Federal Court Systems
By Cameron McIntosh
How Do U.S. Federal Court Systems Work?
U.S. District Courts
"District Courts are the federal courts where trials are held and lawsuits are begun." These courts have original jurisdiction, or "the authority to hear the case for the first time", during all federal cases. District courts also hear civil and criminal cases.
U.S. Court of Appeals
People can appeal to a higher court, such as the Court of Appeals, if they lose in a District court. "Appeals Courts review decisions made in lower district courts." "The authority to hear a case appealed from a lower court" is called appellate jurisdiction. This type of jurisdiction is involved in the U.S. Court of Appeals. The 12 U.S. Court of Appeals "covers a particular geographic area" or circuit.
What Happens in Appeals Courts
"Appeals courts do not decide guilt or innocence or which side should win a suit. They rule only on whether the original trial was fair and protected the person's rights." In Appeals courts, an appellate judge writes an opinion, which "explains the legal thinking behind the court's decision in the case." The opinion sets a precedent or a law decision serving as a pattern "in future similar or analogous cases."
Federal judges are appointed by the President and approved by the Senate. Once a judge is approved by the Senate, they can only be forced out of office through impeachment. This means that these judges serve life terms - they can leave office when they want.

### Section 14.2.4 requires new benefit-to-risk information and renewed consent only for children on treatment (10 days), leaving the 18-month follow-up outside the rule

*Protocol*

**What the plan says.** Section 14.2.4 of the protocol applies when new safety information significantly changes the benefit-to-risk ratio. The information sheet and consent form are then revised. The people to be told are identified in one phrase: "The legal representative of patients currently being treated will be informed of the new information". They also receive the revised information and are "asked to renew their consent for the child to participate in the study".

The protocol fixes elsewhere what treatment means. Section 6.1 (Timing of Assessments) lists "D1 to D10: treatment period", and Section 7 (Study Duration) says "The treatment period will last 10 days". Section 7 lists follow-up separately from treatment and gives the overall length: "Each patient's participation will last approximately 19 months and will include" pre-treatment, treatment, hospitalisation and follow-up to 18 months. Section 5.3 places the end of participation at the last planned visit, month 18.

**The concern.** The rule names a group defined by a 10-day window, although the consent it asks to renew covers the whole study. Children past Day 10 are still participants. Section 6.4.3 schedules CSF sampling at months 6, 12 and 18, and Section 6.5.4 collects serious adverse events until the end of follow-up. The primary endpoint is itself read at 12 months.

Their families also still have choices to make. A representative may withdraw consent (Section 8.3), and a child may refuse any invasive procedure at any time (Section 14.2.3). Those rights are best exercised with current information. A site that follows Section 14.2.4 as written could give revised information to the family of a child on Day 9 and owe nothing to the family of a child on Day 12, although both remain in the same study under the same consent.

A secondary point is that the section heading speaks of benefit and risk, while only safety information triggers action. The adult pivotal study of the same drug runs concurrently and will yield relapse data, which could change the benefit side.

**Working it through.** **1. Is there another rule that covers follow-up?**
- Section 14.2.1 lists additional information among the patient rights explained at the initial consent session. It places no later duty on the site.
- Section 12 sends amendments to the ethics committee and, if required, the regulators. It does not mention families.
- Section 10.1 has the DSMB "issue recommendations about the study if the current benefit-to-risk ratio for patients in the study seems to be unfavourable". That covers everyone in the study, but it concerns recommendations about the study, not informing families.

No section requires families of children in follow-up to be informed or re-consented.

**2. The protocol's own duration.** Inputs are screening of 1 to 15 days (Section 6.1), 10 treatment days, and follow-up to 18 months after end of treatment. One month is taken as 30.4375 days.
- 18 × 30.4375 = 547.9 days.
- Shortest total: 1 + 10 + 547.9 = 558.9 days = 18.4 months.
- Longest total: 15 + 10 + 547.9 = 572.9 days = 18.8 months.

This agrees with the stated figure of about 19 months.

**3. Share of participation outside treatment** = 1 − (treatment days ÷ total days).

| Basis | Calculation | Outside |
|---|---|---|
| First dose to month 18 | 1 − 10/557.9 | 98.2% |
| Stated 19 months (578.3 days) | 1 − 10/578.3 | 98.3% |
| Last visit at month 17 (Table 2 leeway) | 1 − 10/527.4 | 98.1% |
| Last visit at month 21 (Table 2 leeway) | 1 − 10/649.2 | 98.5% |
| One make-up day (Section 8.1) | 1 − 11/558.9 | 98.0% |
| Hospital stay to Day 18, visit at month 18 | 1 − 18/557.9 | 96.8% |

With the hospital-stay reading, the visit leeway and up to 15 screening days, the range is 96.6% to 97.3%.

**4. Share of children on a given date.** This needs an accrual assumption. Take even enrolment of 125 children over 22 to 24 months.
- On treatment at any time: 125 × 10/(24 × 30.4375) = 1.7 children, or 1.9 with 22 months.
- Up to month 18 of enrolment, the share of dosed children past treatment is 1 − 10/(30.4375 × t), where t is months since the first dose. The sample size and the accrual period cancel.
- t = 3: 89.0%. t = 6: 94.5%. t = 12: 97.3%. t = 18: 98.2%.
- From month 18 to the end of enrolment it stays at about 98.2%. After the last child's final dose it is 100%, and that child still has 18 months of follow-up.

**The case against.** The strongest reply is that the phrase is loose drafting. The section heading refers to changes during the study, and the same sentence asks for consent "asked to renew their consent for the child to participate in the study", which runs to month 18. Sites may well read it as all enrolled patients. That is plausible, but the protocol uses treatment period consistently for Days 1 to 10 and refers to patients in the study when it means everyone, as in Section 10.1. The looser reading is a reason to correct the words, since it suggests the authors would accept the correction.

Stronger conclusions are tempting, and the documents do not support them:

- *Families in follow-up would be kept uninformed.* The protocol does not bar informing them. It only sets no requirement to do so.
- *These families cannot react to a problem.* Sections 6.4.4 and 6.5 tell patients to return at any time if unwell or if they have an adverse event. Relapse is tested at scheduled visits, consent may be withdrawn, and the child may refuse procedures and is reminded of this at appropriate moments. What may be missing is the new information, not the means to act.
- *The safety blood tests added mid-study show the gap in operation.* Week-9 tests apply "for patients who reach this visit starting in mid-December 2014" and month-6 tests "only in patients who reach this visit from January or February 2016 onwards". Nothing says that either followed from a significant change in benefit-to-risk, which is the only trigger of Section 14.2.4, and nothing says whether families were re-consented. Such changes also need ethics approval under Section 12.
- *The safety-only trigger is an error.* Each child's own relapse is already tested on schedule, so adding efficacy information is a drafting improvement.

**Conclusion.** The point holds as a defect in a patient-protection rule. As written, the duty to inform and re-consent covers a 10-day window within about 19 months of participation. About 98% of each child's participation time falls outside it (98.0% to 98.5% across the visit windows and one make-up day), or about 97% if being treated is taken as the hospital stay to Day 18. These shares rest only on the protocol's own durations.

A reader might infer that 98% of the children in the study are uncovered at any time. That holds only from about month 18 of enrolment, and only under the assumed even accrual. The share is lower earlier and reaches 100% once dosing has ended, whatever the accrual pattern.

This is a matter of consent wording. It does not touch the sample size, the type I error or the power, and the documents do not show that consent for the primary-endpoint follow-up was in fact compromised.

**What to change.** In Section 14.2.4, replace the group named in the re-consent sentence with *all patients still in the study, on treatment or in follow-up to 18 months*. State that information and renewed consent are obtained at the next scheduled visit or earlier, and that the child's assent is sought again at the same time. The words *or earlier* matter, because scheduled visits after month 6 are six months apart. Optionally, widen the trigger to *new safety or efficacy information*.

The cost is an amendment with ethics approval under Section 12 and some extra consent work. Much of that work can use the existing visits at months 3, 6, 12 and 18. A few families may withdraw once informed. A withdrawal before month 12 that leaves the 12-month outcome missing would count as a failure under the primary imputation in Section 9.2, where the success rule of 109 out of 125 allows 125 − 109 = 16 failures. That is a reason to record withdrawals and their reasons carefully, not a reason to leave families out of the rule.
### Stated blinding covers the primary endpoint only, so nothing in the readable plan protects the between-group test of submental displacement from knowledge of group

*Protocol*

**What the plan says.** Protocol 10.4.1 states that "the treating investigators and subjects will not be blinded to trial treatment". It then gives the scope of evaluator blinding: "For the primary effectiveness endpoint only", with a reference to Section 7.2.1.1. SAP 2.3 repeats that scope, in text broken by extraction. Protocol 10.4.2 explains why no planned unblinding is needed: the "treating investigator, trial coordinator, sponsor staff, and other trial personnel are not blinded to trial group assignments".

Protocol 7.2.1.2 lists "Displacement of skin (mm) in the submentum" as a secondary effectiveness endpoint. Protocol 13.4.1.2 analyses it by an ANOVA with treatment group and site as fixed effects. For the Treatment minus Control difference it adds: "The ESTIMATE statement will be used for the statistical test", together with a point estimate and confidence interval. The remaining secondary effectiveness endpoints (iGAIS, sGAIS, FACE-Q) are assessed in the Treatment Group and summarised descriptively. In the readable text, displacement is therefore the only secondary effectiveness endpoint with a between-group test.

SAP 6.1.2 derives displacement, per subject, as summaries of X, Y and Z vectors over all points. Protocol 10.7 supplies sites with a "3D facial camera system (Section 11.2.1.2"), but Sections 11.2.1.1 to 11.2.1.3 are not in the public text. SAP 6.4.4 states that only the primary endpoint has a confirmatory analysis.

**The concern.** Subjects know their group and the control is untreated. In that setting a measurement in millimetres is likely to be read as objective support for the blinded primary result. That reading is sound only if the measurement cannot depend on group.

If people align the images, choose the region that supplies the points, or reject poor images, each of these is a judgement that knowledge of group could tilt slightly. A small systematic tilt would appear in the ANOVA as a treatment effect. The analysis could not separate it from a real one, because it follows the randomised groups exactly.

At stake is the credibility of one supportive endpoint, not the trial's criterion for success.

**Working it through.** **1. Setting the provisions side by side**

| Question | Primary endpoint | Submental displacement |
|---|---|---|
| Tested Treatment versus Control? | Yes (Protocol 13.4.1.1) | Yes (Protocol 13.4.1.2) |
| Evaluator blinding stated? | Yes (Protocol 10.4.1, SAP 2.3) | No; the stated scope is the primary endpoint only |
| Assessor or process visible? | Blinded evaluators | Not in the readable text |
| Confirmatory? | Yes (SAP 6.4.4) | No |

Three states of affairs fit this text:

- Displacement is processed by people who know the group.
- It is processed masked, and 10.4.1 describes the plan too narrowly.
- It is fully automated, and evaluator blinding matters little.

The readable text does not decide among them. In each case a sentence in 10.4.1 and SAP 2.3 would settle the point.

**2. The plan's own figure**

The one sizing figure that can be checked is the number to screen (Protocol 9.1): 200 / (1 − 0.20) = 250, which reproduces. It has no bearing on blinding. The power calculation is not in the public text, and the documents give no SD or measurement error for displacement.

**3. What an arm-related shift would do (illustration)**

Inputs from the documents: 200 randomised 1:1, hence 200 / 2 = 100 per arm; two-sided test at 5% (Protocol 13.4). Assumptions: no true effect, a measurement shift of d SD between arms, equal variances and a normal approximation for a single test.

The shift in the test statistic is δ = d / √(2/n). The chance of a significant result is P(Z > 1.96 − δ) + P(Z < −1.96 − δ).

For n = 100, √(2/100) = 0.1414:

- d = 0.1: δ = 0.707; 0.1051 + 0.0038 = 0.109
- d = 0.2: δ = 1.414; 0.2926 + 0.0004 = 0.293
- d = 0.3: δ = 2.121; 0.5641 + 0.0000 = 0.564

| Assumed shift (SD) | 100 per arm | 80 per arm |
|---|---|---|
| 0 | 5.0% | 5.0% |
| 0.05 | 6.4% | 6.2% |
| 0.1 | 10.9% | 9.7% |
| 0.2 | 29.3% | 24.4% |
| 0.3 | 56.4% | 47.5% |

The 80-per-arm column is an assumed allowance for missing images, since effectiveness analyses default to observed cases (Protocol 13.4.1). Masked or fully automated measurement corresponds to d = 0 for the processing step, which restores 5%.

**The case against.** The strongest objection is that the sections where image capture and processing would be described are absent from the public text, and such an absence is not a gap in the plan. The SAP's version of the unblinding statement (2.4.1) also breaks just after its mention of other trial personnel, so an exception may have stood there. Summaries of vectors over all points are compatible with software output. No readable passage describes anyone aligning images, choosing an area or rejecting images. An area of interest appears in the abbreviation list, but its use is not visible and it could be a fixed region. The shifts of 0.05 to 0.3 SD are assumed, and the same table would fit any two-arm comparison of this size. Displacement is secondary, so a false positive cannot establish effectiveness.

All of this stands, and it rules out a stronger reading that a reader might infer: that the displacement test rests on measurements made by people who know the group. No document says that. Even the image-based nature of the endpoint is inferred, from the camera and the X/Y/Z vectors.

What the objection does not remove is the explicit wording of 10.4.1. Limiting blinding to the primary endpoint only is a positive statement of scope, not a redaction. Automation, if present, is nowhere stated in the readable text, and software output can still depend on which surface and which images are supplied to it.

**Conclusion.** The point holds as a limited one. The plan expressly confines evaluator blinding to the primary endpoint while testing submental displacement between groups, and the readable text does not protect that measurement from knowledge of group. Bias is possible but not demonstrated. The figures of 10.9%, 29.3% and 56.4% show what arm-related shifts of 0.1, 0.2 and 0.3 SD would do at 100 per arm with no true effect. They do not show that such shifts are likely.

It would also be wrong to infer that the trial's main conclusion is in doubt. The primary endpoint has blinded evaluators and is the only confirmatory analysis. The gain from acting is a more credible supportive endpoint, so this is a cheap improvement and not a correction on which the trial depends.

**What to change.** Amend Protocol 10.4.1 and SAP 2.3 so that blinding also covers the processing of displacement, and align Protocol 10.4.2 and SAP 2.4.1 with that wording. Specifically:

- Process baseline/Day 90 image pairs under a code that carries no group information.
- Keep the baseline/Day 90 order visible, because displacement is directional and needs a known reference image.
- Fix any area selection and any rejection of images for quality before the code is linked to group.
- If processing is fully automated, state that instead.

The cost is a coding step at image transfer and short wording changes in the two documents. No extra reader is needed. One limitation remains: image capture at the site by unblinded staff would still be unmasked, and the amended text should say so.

Every District Court has Magistrate Judges, and they are responsible for several tasks. They make the decision on whether the accused should be held in jail or released on bail. They do much of the routine work by a judge. And they hear preliminary evidence and decide whether the case should go to trial.
U.S. Attorneys are government lawyers that prosecute those accused of breaking federal laws. They are the ones responsible for looking into the charges and presenting the evidence in court. Also, they represent the U.S. in civil cases involving the government.
All federal judicial districts have a U.S. Marshall. U.S. Marshalls are responsible for making arrests, collecting fines, taking convicted people to prison, protecting jurors, keeping order in court, and serving subpoenas - ordering people to appear in court.